Retinitis Pigmentosa News and Research

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Retinitis pigmentosa (RP) is the name given to a group of inherited eye diseases that affect the retina (the light-sensitive part of the eye). RP causes the breakdown of photoreceptor cells (cells in the retina that detect light). Photoreceptor cells capture and process light helping us to see. As these cells breakdown and die, patients experience progressive vision loss. The most common feature of all forms of RP is a gradual breakdown of rods (retinal cells that detect dim light) and cones (retinal cells that detect light and color). Most forms of RP first cause the breakdown of rod cells. These forms of RP, sometimes called rod-cone dystrophy, usually begin with night blindness. Night blindness is somewhat like the experience normally sighted individuals encounter when entering a dark movie theatre on a bright, sunny day. However, patients with RP cannot adjust well to dark and dimly lit environments.
New treatment improves visual acuity score of patients with retinitis pigmentosa

New treatment improves visual acuity score of patients with retinitis pigmentosa

Researchers present information on artificial retina

Researchers present information on artificial retina

Solar cell implant may restore some sight for the blind

Solar cell implant may restore some sight for the blind

Bionic eyes from Stanford

Bionic eyes from Stanford

Preventing eye disease in retinitis pigmentosa

Preventing eye disease in retinitis pigmentosa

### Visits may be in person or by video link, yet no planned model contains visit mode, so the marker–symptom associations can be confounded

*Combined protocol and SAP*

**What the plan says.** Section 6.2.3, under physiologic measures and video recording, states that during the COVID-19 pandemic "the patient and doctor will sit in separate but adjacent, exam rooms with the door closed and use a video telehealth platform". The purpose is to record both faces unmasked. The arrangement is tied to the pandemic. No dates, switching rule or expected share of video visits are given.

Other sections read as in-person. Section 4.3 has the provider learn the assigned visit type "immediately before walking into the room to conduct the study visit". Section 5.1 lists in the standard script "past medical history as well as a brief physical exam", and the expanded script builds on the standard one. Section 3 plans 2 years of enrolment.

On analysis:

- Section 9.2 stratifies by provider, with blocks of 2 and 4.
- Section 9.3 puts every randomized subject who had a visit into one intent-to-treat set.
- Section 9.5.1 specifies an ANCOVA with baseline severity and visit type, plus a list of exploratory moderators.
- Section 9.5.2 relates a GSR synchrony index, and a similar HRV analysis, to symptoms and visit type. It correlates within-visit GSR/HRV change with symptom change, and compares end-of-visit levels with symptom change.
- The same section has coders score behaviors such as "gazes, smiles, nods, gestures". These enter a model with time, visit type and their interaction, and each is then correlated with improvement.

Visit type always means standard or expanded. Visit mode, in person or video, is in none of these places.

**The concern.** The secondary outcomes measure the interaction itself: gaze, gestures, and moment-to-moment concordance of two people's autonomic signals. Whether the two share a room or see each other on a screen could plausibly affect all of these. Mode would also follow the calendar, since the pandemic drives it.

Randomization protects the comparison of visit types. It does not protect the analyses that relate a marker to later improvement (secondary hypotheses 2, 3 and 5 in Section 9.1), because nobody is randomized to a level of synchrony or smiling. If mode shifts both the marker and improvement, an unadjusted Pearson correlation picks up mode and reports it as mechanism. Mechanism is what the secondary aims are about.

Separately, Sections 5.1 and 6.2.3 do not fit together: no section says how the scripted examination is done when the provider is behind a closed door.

Mutations in newly discovered gene, NPHP5 cause Senior-Loken syndrome

Mutations in newly discovered gene, NPHP5 cause Senior-Loken syndrome

Retina implant device offers new hope for blind people

Retina implant device offers new hope for blind people

Scientists have given blind nerve cells the ability to detect light

Scientists have given blind nerve cells the ability to detect light

Fetal tissue restores lost sight from retinitis pigmentosa

Fetal tissue restores lost sight from retinitis pigmentosa

Transplanted human retinal stem cells can successfully regenerate

Transplanted human retinal stem cells can successfully regenerate

First generation of human retinal cells in the laboratory from human embryonic stem cells

First generation of human retinal cells in the laboratory from human embryonic stem cells

The same gene functions in vision and immune system, research shows

The same gene functions in vision and immune system, research shows

Potential stem cells treatment for retinitis pigmentosa and other retinal degenerations

Potential stem cells treatment for retinitis pigmentosa and other retinal degenerations

Treatment with vitamin A and an omega-3 fatty acid slows down the progression of retinitis pigmentosa

Treatment with vitamin A and an omega-3 fatty acid slows down the progression of retinitis pigmentosa

Zinc plays a crucial role in blindness

Zinc plays a crucial role in blindness

Researchers have discovered the cause of one form of retinitis pigmentosa, a type of genetically inherited blindness

Researchers have discovered the cause of one form of retinitis pigmentosa, a type of genetically inherited blindness